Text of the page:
The two cases thus cited are perhaps not wholly in point here because the leasing of the property of the State agencies there involved, being for the purpose of obtaining revenue therefrom, was apparently held to be, in and of itself, the public use for which the ownership of the property by the agencies was intended. A decision more apposite was that rendered in New Castle v. Lawrence County, 353 Pa. 175, 44 A.2d 589, where it was held that a city park did not lose its tax exemption because it leased certain concession buildings to private licensees. The court said (p. 182, A. p.

[ 377 Pa. Page 282593]

): "These buildings are part of the park equipment available for the entertainment and refreshment of the public visiting the park, and promote and facilitate the enjoyment of the park for park purposes.... If the city directly, instead of by licensees, furnished these benefits it could make a reasonable charge therefor. As it acts in a proprietary capacity, it is immaterial that it finds it more convenient to supply refreshment and entertainment by its licensees: ...." So, in City of Toledo v. Jenkins, 143 Ohio St. 141, 54 N.E. 2d 656, it was held that, where the city owned an airport, the renting to others of space in buildings to promote aviation by extending service at the airport to all the public using its facilities was a use incidental to the main public purpose and therefore did not impair the privilege of tax exemption enjoyed by the airport, the sole test being whether the purpose of the airport was subserved by such renting.

If the renting to private parties of a portion of the property for the public purpose for which the whole was designed did not subject even the part so rented to taxation, as held in those cases, it necessarily follows that a similar renting of the entire property would not impair its tax exemption.

We are, then, all of opinion that the fact that the properties of the Parking Authority in the present case are leased for operation to private parties deriving profit therefrom instead of being operated by the Authority itself does not, as the court below correctly held, destroy the tax exemption granted them by the Public Authority Law. We are further of opinion, however, that the court was also right in holding that the portion of the garage on site F leased by the Authority for commercial uses did thereby lose its tax exemption. One of the stores in that garage was rented as a restaurant, one as a tailoring establishment, one as a

[ 377 Pa. Page 283]

    photography shop, one for the sale of flowers, and one to an electric protective agency. Such leases were authorized, it is true, by Section 5(a) of the 1947 Act, which provided that "The Authority shall have power to lease portions of the first floor of the parking facilities for commercial use where, in the opinion of the Authority, such leasing is desirable and feasible in order to assist in defraying the expenses of the Authority." But it thus appears that, unlike the leases of the garages and parking lots to effectuate the purpose of providing an "efficient operation of off-street parking facilities," these commercial rentals are authorized merely for the purpose of assisting in "defraying the expenses of the Authority." The operation of these stores in the garage on site F does not constitute a use incidental to the public purpose of providing "off-street parking facilities," for which purpose alone the privilege of tax exemption was granted by the Parking Authority Law. It is the use of the property, and not the use of the proceeds from the property which determines whether tax exemption may constitutionally be granted.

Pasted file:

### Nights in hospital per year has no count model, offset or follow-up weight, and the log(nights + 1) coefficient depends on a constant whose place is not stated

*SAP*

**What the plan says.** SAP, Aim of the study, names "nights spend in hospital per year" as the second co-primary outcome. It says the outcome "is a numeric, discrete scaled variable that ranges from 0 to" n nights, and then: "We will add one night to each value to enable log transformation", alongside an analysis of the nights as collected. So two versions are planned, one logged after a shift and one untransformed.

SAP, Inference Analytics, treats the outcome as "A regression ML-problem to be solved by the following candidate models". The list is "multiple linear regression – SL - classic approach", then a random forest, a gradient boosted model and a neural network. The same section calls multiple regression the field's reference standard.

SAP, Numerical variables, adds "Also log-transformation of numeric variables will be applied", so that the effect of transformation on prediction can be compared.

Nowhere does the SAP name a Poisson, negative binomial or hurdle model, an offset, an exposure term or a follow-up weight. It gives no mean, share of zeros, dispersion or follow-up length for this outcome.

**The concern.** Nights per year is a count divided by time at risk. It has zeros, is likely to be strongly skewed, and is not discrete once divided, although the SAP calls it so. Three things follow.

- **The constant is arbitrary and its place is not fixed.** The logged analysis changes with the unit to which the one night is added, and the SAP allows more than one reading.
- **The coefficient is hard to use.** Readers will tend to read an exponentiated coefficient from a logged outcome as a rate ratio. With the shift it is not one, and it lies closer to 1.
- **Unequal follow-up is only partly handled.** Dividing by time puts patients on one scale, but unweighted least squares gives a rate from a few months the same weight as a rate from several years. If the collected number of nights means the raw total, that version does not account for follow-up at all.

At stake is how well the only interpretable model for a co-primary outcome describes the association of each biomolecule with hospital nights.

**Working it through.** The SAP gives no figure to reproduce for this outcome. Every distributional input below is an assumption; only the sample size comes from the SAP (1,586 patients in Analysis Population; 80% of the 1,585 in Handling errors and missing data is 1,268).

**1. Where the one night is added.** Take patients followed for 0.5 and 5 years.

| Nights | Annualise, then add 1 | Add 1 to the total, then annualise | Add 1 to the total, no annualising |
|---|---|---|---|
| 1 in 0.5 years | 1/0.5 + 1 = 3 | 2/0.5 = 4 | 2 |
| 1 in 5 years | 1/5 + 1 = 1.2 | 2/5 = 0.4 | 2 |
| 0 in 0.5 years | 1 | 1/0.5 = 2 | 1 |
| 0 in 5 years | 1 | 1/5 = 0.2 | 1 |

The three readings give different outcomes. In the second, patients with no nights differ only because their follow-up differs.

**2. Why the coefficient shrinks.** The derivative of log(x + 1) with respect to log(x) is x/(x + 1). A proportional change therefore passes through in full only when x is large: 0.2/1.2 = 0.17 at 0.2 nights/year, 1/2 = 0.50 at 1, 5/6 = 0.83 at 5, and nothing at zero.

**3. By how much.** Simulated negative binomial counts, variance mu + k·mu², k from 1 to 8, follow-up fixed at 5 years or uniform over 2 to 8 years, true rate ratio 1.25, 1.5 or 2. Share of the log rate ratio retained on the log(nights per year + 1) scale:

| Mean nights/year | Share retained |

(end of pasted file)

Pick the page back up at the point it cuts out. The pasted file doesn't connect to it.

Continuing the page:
In Pittsburgh School District v. Allegheny County, 347 Pa. 101, 31 A.2d 707, it was held that land owned by a school district was taxable if, instead of being used for any school purpose, it was leased to a private individual for a commercial enterprise, and it was immaterial that the income from the property was used for school purposes.

In Pittburgh v. Allegheny County, 351 Pa. 345, 41 A.2d 639, it was held that property owned by the City of Pittsburgh was taxable if leased for commercial purposes.

In Kittanning Borough v. Armstrong County, 347 Pa. 108, 31 A.2d 710, it was held that a borough building, a portion of which was leased to a banking

[ 377 Pa. Page 284]

    institution, and a public library, which leased one of its floors as a private dwelling, both became taxable as to the portions thereof thus leased for non-public purposes.*fn*

It is clear, therefore, that equity could not enjoin the tax assessment of the garage on site F. Where a property owner denies the power to levy a tax on his property equity affords the remedy, but where there is merely an over-assessment of inadequate exemption the sole remedy is by appeal from the assessment as provided by statute: Dougherty v. Philadelphia, 314 Pa. 298, 301, 171 R. 583, 584; First Baptist Church of Pittsburgh v. Pittsburgh, 341 Pa. 568, 574, 20 A.2d 209, 212; Kittanning Borough v. Armstrong County, 347 Pa. 108, 109, 110, 31 A.2d 710, 711; Wynnefield United Presbyterian Church v. City of Philadelphia, 348 Pa. 252, 253, 35 A.2d 276, 277. Accordingly the court, while enjoining the defendants from assessing, levying, or collecting any taxes on the garage on site B and on the two parking lots, and while holding that the portion of the garage property on site F other than the five stores was also entitled to tax exemption, properly left the Parking Authority, as to that property, to its remedy at law.

The decree is affirmed, the costs to be shared equally by the five parties.


The decree is affirmed, the costs to be shared equally by the five parties.